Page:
Given CZI’s Science Initiative emphasis on ‘precision medicine‘–the use of big data and predictive algorithms for healthcare–its learning science efforts appear to suggest it is positioning itself as a centre of expertise and authority in ‘precision education.’ CZI’s director of learning science, Bror Saxburg, has made the link between precision medicine and precision education explicit in his advocacy for ‘learning engineering.’ Saxberg, a high-profile learning scientist within the education technology industry, describes learning engineering as a multidisciplinary blend of the learning sciences, instructional design and learning analytics:
getting the most from learning analytics has to be an interdisciplinary effort: computer science, linguistics, education, measurement science, cognitive science, motivational and social psychology, machine learning, cognitive neuroscience among others. These different domains will need to be combined to build out an effective evidence-grounded ‘learning engineering’ version of learning analytics.
These learning engineering approaches, including data gathering and modelling, says Saxburg, ‘ultimately can allow for personalization to interests, capabilities, identity, social-emotional state, and motivation states for individual learners’, by using evidence ‘at multiple levels, from clickstreams, motion position data, speech streams, gaze data, biometric and brain sensing, to more abstracted feature sets from all this evidence.’ The use of this evidence across ‘multiple dimensions’, he adds, will allow examination of ‘longitudinal and multidimensional trajectories’ and clusters and patterns of ‘learner change.’ Such analyses, finally, will help to identify ‘new opportunities for targeted intervention’ and ‘precise action’ that are analogous to data-scientific ‘precision medicine.’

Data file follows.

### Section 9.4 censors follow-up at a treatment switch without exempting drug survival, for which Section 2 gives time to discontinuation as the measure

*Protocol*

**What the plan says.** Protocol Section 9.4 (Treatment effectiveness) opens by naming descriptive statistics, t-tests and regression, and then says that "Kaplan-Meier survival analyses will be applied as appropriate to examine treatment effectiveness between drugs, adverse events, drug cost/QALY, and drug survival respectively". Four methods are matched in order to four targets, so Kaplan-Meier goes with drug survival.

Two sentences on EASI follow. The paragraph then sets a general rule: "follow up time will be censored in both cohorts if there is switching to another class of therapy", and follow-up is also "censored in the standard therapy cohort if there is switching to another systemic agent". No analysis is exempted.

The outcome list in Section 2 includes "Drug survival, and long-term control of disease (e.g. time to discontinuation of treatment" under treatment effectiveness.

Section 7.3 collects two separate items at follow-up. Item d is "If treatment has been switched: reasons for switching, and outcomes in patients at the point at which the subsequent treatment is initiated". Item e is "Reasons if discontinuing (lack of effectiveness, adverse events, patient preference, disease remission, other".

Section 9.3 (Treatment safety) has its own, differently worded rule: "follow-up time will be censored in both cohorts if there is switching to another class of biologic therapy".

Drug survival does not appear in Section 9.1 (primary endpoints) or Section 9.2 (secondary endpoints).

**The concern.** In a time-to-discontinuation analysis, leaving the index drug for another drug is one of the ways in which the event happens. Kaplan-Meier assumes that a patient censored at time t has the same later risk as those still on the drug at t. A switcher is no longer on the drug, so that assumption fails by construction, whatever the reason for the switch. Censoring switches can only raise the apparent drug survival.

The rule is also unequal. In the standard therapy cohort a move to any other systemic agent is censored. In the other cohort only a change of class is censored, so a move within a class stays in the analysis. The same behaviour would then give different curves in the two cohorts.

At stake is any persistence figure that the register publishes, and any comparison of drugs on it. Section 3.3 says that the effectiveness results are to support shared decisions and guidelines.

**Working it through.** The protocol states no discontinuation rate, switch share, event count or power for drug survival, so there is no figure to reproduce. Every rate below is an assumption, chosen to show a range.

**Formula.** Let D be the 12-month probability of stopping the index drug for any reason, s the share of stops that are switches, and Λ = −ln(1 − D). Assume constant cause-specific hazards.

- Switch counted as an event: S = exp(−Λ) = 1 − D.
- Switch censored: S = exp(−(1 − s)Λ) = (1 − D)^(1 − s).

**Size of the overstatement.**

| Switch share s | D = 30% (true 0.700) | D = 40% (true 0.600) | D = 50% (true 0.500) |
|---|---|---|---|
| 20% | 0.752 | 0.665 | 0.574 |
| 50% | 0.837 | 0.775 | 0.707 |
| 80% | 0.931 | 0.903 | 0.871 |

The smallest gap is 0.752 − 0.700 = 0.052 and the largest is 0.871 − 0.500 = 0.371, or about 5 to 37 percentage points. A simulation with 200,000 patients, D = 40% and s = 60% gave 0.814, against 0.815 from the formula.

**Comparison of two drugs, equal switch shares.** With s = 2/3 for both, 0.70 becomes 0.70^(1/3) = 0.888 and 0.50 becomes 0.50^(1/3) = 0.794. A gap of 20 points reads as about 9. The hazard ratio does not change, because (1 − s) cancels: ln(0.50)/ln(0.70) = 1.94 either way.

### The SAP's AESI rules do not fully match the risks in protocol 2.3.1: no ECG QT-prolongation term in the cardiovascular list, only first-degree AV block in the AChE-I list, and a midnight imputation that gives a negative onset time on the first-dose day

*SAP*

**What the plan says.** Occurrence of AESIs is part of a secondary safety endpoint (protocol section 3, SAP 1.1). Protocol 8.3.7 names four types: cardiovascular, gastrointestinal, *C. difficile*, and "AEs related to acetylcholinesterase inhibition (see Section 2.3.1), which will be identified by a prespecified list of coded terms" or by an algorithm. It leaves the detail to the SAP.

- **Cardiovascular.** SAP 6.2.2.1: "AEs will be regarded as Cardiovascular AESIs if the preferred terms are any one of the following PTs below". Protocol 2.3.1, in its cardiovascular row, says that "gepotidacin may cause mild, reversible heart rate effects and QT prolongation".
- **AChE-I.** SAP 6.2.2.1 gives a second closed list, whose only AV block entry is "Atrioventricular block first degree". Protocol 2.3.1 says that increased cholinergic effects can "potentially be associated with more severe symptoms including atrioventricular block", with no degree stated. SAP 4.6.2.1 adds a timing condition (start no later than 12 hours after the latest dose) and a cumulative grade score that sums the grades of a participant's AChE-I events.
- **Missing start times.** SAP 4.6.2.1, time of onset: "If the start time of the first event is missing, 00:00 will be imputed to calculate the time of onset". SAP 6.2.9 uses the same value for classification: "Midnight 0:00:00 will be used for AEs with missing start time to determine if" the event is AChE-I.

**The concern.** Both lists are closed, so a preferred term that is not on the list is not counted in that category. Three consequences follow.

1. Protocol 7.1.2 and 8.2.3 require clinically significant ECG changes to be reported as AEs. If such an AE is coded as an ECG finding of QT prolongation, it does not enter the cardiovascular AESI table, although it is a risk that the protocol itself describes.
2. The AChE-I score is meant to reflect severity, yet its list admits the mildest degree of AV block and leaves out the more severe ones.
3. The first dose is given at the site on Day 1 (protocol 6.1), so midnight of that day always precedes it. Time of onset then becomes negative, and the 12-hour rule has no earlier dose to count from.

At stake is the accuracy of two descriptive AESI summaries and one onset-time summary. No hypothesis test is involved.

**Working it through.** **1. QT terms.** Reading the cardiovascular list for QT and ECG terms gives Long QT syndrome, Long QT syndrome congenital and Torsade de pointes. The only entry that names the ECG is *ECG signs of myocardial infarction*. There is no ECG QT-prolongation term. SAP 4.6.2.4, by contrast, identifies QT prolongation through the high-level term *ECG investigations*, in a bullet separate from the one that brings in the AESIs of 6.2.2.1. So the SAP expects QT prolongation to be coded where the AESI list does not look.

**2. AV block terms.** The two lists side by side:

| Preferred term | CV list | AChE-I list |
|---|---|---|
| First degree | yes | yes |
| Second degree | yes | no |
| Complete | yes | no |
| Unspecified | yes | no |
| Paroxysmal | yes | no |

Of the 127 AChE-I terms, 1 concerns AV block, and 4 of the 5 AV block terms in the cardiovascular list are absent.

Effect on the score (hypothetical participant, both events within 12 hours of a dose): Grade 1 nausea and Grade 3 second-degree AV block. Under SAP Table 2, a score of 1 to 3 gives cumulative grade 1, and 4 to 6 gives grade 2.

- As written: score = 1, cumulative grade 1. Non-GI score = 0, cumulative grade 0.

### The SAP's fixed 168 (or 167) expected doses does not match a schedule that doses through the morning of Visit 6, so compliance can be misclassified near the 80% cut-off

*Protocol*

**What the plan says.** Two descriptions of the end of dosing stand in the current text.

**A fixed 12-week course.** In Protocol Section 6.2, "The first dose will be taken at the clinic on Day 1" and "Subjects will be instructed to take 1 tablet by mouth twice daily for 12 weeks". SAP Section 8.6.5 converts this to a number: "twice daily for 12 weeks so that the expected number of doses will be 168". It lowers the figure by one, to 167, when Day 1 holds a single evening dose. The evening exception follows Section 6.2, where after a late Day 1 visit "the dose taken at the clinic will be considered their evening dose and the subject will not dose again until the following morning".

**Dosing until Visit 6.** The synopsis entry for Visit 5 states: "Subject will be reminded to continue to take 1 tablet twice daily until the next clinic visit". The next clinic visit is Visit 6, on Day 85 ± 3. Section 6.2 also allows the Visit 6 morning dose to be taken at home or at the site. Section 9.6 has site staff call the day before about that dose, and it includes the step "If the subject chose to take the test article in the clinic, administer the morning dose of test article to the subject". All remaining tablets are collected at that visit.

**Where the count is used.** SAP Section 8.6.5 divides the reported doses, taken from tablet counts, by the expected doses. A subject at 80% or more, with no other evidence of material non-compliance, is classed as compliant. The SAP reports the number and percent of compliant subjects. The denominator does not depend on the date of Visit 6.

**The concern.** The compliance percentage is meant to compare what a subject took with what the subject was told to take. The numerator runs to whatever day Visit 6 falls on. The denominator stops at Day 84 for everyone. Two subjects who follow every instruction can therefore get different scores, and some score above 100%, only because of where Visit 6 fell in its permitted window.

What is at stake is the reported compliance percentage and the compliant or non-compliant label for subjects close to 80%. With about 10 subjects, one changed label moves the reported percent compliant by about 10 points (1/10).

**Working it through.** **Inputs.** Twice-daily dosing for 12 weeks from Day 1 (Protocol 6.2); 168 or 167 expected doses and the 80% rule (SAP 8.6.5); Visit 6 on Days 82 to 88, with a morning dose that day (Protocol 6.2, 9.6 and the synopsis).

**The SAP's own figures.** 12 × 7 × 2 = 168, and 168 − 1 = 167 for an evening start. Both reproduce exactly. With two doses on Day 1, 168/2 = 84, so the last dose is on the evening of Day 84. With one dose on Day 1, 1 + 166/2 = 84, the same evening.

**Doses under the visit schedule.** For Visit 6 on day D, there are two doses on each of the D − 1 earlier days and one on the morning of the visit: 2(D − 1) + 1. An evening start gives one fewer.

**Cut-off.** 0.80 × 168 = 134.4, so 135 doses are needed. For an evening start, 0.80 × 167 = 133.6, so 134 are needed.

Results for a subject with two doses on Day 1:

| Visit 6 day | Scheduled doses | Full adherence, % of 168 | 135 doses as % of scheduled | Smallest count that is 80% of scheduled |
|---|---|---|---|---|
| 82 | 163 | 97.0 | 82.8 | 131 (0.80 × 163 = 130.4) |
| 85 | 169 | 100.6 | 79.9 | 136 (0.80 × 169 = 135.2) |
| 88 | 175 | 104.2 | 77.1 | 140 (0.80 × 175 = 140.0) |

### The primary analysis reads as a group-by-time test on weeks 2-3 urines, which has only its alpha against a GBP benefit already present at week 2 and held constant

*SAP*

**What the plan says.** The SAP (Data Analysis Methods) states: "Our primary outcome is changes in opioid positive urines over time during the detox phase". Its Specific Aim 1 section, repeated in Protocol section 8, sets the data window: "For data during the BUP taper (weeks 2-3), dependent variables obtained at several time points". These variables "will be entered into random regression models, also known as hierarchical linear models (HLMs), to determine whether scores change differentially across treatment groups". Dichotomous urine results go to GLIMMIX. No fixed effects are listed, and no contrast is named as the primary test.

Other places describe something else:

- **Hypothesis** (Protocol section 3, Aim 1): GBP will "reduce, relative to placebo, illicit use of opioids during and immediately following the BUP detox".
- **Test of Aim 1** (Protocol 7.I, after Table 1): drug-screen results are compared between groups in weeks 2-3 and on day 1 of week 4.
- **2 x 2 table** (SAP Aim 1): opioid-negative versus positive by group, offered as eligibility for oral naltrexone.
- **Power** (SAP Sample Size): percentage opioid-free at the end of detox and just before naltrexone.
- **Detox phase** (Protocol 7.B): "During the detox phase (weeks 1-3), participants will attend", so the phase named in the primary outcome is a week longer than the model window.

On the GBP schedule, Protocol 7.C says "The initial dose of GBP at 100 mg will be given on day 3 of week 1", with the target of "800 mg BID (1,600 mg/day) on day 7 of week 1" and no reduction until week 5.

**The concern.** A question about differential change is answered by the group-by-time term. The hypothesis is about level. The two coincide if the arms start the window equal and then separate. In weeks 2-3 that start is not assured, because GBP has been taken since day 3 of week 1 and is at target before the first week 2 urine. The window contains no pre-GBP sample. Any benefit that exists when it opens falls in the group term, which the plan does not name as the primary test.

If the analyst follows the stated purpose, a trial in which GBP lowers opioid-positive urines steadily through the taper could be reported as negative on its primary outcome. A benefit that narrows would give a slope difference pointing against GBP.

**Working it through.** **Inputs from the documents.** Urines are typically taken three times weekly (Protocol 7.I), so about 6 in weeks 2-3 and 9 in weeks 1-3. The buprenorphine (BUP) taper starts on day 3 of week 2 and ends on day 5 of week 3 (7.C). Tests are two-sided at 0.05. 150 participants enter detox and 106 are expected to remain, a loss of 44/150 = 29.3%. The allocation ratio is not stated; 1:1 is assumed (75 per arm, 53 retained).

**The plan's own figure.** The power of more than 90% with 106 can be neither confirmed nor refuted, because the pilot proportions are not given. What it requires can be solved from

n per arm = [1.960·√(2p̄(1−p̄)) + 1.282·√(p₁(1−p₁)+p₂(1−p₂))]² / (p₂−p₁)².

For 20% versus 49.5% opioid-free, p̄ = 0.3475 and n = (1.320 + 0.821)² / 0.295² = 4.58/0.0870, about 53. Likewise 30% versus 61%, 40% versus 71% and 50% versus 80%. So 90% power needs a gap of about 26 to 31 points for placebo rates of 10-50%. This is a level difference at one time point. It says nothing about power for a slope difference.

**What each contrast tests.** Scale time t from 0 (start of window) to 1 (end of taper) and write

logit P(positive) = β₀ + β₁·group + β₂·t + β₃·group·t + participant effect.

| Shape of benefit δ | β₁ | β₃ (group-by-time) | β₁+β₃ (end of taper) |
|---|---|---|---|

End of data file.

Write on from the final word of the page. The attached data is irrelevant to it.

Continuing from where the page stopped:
As such, through Saxberg and its learning science grants, CZI is promoting learning engineering as an educational parallel to precision medicine–the experimental use of multiple sources of biomedical, neuroscientific, cognitive and psychological data for personalized diagnosis and intervention.